Swarajya is happy to be a part of the India Inclusion Summit 2018.
The India Inclusion Summit (IIS) is a community-driven initiative that brings together thought leaders from the field of inclusion to deliberate, discuss and take forward the diverse talents present in our society. The summit aspires to create the world’s largest platform that fosters diversity and inclusion.
In 2016, the summit introduced the IIS Fellowship, a first-of-its-kind initiative for people working in the inclusion space. The fellowship promotes upcoming entrepreneurs, artists, policy-makers and anyone making a difference towards promoting inclusion in society.
Four such IIS fellows for the year 2017-2018 are up for an introduction to you here.
Aether Biomedical is a medical device startup focused on using artificial intelligence (AI) and robotics for changing rehabilitation around the globe. Dhruv and his co-founders are currently building Zeus – a bionic limb for upper limb amputees. Zeus is targeted towards the population of developing countries making it the most affordable bionic limb in the market.
They are currently in their beta testing phase for Zeus and the targeted launch date is February 2019.
As all three of the co-founders (Dhruv, Faith and Nisha) were from the medical fraternity, pursuing MBBS at Safdarjung Hospital, they were intrigued by the possibility of using 3D printing to improve the standard of medical care in the field of rehabilitation while keeping the cost down. Low-cost prosthetics was a pain point that they saw and plunged into solving it.
Their proudest moment has been when they first tested their device with Jatin Nagpal (a person with a hand amputation). That was the big jump which they needed to convince themselves that this could work.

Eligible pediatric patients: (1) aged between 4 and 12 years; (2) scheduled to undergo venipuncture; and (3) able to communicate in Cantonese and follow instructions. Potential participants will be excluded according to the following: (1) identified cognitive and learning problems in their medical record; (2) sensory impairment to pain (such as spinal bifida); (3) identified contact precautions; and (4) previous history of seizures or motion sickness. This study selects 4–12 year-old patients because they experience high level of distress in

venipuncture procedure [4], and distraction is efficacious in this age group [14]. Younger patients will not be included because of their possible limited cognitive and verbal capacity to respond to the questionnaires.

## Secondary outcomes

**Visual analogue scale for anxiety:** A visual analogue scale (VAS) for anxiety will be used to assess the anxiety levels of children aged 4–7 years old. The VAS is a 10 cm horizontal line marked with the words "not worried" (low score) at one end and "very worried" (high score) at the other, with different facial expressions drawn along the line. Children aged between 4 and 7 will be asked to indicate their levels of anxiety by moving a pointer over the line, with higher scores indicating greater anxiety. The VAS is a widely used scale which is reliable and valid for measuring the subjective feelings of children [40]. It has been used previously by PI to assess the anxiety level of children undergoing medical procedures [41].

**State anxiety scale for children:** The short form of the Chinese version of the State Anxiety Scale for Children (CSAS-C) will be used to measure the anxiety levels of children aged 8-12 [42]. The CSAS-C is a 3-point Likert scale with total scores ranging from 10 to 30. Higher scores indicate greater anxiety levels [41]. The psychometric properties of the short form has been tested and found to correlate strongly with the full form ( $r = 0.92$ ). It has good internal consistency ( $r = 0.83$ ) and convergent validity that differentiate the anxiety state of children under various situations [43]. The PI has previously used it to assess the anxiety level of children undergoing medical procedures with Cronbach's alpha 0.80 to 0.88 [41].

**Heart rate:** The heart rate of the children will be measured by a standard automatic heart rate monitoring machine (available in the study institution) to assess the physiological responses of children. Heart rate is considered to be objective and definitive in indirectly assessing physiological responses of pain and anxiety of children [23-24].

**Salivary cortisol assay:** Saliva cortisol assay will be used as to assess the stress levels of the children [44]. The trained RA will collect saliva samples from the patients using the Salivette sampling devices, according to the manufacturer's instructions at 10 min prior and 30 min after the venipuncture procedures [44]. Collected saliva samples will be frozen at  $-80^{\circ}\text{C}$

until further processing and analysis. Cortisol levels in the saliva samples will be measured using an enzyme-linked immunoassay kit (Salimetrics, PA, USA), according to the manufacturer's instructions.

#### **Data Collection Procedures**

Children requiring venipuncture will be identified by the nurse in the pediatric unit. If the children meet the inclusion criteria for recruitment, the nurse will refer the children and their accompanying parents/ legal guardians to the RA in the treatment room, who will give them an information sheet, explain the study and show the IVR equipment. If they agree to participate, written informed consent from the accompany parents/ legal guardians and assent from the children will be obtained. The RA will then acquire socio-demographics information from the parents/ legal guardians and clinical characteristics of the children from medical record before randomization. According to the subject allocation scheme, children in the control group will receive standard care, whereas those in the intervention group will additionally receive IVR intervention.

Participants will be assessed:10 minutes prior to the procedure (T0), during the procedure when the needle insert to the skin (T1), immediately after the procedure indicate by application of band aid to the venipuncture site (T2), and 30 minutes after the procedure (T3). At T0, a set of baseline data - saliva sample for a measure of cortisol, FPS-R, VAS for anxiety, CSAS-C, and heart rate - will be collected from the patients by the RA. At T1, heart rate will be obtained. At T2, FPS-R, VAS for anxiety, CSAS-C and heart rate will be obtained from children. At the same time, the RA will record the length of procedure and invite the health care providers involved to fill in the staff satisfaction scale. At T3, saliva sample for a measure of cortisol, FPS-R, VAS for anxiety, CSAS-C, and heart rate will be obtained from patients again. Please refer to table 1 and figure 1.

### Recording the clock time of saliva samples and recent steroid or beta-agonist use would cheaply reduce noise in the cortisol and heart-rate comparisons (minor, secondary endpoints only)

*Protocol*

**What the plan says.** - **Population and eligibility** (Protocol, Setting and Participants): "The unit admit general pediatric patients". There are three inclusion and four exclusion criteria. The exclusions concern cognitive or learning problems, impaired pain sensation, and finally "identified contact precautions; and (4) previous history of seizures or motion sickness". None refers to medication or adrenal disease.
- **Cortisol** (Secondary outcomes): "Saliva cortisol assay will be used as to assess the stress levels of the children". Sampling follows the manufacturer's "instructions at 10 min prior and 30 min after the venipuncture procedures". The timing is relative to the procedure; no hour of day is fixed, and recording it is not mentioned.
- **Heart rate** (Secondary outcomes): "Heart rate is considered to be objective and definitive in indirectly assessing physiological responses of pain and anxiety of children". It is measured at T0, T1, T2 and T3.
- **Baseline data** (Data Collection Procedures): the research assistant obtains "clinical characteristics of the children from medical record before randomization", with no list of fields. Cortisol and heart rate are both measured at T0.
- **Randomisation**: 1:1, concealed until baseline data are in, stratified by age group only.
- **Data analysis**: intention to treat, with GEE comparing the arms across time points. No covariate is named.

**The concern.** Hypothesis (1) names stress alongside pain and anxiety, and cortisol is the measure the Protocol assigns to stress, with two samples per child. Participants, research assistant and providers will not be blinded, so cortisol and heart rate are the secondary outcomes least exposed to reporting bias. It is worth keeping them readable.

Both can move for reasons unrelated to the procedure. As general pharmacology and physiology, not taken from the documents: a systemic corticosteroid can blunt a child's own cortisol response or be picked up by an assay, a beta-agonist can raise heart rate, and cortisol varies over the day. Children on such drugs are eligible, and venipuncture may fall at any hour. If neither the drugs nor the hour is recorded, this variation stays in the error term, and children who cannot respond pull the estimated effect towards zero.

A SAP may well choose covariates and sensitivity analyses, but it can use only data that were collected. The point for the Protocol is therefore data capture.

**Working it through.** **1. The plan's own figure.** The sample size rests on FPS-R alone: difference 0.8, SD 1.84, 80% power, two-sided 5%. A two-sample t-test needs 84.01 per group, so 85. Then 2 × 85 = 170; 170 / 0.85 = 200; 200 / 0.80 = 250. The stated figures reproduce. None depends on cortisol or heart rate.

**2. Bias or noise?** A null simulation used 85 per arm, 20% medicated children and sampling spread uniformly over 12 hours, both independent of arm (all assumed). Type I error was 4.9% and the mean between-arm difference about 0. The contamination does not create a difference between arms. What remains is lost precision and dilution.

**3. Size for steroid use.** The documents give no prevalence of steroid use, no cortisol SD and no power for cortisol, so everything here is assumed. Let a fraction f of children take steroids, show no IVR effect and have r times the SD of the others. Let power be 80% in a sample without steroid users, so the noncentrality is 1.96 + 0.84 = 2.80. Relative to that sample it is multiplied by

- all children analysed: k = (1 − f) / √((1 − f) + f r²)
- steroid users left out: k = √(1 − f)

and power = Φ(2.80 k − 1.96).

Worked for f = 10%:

Johan is working as an inclusion leader with The Ganga Trust, an organisation that strives to enhance the quality of lives for people with spinal cord injury. He is a physiotherapist by profession.
Johan also works as a part-time volunteer with The Spinal Foundation, a pan India self-help group for persons with spinal cord injury.
India Inclusion Fellowship had selected Johan while he was working on a project called ‘kNOw Bedsore’, a simple, visual guide aimed at people with spinal cord injury to prevent and manage bedsores – wounds caused by sustained pressure over an area of the body that if left untreated could lead to infections and even death.
The booklet aimed at bringing out simple but effective day-to-day measures in pictorial content that a person could follow to prevent and manage the occurrence of bedsores.
A highlight during the fellowship was when Senator Tom Harkins – the Senator responsible for passing the Americans Disability Act – commented that “even the United States of America with all its resources does not have a booklet which guides people such as this”.
The booklet of the kNOw Bedsore project is undergoing user trials and will be out for circulation soon.